Thursday, May 19, 2011

Thiazolidinediones, Biguanide, Glinide, a-glucosidase inhibitor, Gliptin, Sulphonylureas

Yes, this post is bound to be one of em nerdy ones. But fret not, I’ll be breakin’ this post into two parts, and if you do not have your schematic underpants on at the moment, feel free to proceed to part two which is a bit more… light.. and bearable lol :P Yes, I’m that considerate, thank you for noticing haha!

Part I

If you’re wondering what exactly Najwa and I do here in Northern Ireland, congratulations! You’ve made the right choice to be readin’ this nerdy part. It won’t be so bad, I promise you J Like most biomedical sciences students do during their industrial trainings, what we do is rather similar. We run samples, gain results, and interpret them. Nothin’ new there. But instead of running clinical samples and diagnose diseases, we run research samples, obtain results, and follow up each step of to what may be a piece of something newly discovered. To some, it may sound boring and nerdy and dull, call whatever it is that you want lol, but the idea of researching and discovering something that nobody has yet to discover, and knowing that this piece of knowledge may have a huge impact to the world, is just, to me, simply amusing and exciting to be part of.

The Diabetes Research Group of University of Ulster (as the name might have hinted), is working on a new cure for diabetes, particularly DM type II. Now, there’s a lot going on in this lab really. A whole lot of projects being run by post docs and phD students, (yes, we’re like the super juniors here lol), and we’re shadowing two particular projects. One is under Ojo (a phD student from Nigeria), who is testing the anti-diabetic effects of different peptides found in skin secretions of amphibians.

Basically, what he has to do is to extract every significant peptide found in the secretion, and test each one of its capability to reduce glucose levels, to increase stimulation of insulin secretion, its toxicity, and its ability to remain non-degraded in the human plasma. This involves a lot of different methods and machines, but we’ve been focusing on the HPLC for the past three days now. This particular machine apparently, detects the significant peptides in the crude sample, the retention time of the peptide for collection, the concentration of the peptide in the secretion, and if whether or not it’ll be degraded in the human plasma. I wish I could tell you guys how this specifically work, but I wouldn’t wanna bore neone. IF you’re interested, do buzz me, and I’ll give you the whole overview of it J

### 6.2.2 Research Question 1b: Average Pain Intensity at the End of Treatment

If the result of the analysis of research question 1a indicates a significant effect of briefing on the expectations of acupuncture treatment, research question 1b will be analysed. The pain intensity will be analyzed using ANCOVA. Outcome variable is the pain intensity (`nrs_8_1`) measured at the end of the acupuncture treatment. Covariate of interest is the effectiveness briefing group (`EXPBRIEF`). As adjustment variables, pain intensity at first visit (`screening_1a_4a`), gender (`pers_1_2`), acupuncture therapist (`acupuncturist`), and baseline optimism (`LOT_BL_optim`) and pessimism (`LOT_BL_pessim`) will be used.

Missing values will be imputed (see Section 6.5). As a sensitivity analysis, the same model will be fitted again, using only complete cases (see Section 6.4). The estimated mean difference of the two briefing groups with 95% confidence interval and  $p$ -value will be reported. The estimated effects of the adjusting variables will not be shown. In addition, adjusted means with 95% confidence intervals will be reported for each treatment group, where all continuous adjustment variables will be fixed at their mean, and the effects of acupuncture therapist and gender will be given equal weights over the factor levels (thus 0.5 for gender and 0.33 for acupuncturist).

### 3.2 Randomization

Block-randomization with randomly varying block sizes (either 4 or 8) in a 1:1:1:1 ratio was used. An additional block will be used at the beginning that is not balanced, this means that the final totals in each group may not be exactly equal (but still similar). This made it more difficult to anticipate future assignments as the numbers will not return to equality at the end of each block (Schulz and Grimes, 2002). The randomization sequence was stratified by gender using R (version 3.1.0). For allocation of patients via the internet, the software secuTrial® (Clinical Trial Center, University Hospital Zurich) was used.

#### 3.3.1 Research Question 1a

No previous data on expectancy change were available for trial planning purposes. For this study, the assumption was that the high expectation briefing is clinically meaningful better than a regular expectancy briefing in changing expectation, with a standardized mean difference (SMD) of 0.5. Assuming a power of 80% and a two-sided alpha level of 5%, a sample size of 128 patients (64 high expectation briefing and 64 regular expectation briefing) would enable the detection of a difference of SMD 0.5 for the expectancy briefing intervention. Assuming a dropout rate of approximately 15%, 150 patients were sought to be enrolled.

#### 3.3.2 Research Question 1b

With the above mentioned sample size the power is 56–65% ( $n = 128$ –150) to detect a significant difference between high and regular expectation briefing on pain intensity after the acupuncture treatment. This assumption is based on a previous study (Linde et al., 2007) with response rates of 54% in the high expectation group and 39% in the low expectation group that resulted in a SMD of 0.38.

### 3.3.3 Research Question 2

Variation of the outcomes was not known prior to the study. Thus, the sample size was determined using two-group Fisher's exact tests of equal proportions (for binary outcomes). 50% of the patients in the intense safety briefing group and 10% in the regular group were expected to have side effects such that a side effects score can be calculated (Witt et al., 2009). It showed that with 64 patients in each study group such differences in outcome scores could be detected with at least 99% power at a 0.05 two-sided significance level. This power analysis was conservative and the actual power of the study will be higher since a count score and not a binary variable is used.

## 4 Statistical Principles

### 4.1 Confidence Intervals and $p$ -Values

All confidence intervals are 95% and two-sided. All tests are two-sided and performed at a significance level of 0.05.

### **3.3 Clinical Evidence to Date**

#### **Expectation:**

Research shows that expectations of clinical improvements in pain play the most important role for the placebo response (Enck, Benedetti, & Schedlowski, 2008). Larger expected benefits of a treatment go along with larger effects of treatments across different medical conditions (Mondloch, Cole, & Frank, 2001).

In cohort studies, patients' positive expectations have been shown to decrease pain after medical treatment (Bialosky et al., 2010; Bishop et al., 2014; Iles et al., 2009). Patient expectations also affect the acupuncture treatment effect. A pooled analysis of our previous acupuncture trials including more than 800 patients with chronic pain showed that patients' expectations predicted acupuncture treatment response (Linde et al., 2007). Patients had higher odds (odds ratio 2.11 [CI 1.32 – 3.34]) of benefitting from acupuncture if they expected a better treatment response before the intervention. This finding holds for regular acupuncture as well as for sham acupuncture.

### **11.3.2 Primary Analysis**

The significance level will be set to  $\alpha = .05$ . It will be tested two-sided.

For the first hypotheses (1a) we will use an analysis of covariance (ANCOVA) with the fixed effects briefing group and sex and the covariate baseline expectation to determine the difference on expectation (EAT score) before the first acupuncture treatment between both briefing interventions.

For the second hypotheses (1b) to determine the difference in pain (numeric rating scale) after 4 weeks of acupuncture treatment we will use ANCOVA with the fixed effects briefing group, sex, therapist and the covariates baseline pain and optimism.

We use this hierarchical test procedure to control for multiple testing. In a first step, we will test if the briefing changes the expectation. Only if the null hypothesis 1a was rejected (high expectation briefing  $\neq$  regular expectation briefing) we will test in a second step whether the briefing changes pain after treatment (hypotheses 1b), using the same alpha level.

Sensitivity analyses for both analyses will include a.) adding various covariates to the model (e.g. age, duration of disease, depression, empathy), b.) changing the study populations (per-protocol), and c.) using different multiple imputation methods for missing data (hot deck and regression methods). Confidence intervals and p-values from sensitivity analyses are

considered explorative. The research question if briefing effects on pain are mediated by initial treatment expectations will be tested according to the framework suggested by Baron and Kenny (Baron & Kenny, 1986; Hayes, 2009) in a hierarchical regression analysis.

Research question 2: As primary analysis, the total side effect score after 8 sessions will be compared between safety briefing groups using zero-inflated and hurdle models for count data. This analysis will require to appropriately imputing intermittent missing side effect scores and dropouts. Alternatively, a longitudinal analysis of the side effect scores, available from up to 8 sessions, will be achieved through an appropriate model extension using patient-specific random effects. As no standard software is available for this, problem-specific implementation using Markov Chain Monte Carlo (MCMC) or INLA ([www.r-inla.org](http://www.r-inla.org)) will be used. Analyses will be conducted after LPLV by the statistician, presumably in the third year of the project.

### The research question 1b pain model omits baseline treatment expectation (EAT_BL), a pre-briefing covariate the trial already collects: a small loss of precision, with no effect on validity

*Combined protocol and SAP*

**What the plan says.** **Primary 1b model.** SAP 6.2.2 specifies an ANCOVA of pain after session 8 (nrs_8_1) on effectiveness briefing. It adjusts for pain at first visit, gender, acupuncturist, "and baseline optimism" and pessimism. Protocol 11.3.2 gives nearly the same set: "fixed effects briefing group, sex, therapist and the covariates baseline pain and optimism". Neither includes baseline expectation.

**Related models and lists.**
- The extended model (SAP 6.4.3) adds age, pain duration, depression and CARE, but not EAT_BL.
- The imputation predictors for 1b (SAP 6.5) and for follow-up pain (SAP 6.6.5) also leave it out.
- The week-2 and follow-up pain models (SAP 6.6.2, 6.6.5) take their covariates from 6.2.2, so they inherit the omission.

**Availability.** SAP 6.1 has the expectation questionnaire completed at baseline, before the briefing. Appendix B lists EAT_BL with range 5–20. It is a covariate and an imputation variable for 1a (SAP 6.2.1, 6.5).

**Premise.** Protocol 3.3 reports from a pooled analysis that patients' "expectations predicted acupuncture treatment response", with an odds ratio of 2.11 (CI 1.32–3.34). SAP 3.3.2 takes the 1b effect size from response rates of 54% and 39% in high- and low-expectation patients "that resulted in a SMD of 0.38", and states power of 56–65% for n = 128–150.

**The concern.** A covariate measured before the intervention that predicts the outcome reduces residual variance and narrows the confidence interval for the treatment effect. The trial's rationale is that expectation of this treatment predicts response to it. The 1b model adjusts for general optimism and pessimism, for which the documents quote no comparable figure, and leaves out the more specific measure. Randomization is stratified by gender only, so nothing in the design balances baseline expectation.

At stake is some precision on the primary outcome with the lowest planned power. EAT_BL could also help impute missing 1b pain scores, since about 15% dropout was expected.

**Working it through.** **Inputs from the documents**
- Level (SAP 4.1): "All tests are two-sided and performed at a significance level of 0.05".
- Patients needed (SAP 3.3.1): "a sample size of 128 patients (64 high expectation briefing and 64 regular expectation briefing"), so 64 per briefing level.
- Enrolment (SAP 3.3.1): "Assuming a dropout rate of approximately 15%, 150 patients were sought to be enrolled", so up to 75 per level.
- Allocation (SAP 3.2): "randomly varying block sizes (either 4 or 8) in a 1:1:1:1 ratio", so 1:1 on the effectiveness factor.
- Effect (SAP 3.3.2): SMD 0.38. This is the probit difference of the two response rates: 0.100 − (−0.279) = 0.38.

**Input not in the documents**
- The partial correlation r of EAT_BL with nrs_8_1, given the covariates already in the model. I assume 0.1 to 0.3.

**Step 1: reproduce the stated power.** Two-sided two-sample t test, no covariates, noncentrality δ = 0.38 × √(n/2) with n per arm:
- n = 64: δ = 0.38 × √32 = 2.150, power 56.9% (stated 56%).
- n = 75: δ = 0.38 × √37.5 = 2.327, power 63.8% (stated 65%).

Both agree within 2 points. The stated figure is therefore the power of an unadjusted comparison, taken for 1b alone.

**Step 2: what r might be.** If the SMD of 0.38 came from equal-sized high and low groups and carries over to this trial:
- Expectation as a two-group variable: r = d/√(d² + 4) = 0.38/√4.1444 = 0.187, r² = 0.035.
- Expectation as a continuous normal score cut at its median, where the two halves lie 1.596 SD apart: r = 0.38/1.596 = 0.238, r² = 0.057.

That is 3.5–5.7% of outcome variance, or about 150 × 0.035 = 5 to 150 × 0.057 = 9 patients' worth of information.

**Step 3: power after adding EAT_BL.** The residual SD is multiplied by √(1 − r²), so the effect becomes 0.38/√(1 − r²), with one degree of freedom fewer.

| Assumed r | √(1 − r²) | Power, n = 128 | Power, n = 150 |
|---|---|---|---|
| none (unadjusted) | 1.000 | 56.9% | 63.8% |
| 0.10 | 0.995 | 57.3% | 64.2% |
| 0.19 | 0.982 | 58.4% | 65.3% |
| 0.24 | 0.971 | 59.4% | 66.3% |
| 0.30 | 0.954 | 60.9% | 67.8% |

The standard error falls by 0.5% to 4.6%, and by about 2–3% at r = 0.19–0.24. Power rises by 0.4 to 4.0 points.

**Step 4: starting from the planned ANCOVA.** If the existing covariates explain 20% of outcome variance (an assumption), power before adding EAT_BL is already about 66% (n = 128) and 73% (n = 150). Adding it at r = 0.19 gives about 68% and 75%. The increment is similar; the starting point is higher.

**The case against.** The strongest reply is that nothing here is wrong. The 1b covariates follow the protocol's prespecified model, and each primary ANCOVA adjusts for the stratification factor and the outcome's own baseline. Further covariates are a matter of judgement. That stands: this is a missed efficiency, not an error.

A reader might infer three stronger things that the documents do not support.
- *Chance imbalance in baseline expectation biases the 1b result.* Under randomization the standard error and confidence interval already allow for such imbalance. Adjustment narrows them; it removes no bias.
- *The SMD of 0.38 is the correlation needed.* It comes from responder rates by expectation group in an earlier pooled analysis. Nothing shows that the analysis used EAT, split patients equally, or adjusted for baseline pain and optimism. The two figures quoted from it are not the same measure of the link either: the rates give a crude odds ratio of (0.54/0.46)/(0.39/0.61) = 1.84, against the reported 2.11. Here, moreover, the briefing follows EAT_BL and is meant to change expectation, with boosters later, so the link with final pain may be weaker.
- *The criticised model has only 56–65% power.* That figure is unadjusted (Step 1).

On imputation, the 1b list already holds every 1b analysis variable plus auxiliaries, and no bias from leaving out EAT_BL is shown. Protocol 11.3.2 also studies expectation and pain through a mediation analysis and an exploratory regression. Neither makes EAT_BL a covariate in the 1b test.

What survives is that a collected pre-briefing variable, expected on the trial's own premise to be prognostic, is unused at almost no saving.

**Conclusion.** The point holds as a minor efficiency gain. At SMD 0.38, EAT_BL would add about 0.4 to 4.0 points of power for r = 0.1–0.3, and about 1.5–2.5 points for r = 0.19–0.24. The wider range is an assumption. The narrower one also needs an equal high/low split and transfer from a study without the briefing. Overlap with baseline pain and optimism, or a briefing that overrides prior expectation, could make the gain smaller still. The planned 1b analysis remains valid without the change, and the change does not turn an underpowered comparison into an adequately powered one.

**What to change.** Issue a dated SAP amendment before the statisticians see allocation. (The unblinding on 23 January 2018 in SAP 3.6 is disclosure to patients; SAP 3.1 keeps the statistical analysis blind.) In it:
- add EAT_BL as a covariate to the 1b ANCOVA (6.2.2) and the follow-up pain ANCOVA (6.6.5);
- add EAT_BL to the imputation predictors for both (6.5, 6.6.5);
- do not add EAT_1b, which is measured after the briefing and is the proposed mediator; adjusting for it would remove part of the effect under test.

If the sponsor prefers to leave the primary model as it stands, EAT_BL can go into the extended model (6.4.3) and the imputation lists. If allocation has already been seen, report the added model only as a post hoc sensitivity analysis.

From the skin secretion of this particular amphibian, Ojo managed to extract 74 different peptides, and out of 74 peptides, 6 seem to be giving promising results. They were capable of remaining in the blood plasma for an hour without being degraded, and also reduce the glucose levels. We’ll be working on tissue cultures next week to test for their toxicity, and by then, the radioactive tags would have arrived, and we could proceed with the radioimmunoassay test on insulin levels.

The second project that we currently shadow is of Vikas’s (he’s another phD student from Bangalore, India). He’s working on hybrid forms of incretin hormones (GLP-1 and GIP + Glucagon) to prolong the availability of these hormones before it’ll be easily degraded by DPP-4. I’m not quite sure of his progress, for he has yet to tell us exactly what he does, but he’s been giving us articles and quizzes regarding the topic. Yes, quizzes. Hahaha I’ll elaborate this in part 2 :p

So basically, that’s how it’ll be for the next 6 weeks or so. There’s always something new to learn every day, and every day my mind is filled with so many new things lol. Like yesterday alone, Ojo explained to us the mechanisms of the insulin secretions, and the group’s strategies to tackle the problem. Although it was quite heavy material, but most definitely mind blowing I tell you. You should look it up if you’re interested, or ask me, and I’ll be delighted to explain it to you J See how perfect God has created us.. masyaAllah. At times it could be rather exhausting to absorb all that, but then you’ll be getting the feelin of going to bed with fact the that you’ve spent your day quite fulfillingly, it gives this kind of satisfaction that makes it all worth it you know.. :)

I’ve yet to write my part two, but I will soon. And when I do, I shall post it ASAP :) Have an awesome Thursday people! :)

Ps: the title are classes of anti-diabetic oral agents, in case if you’re wondering :P

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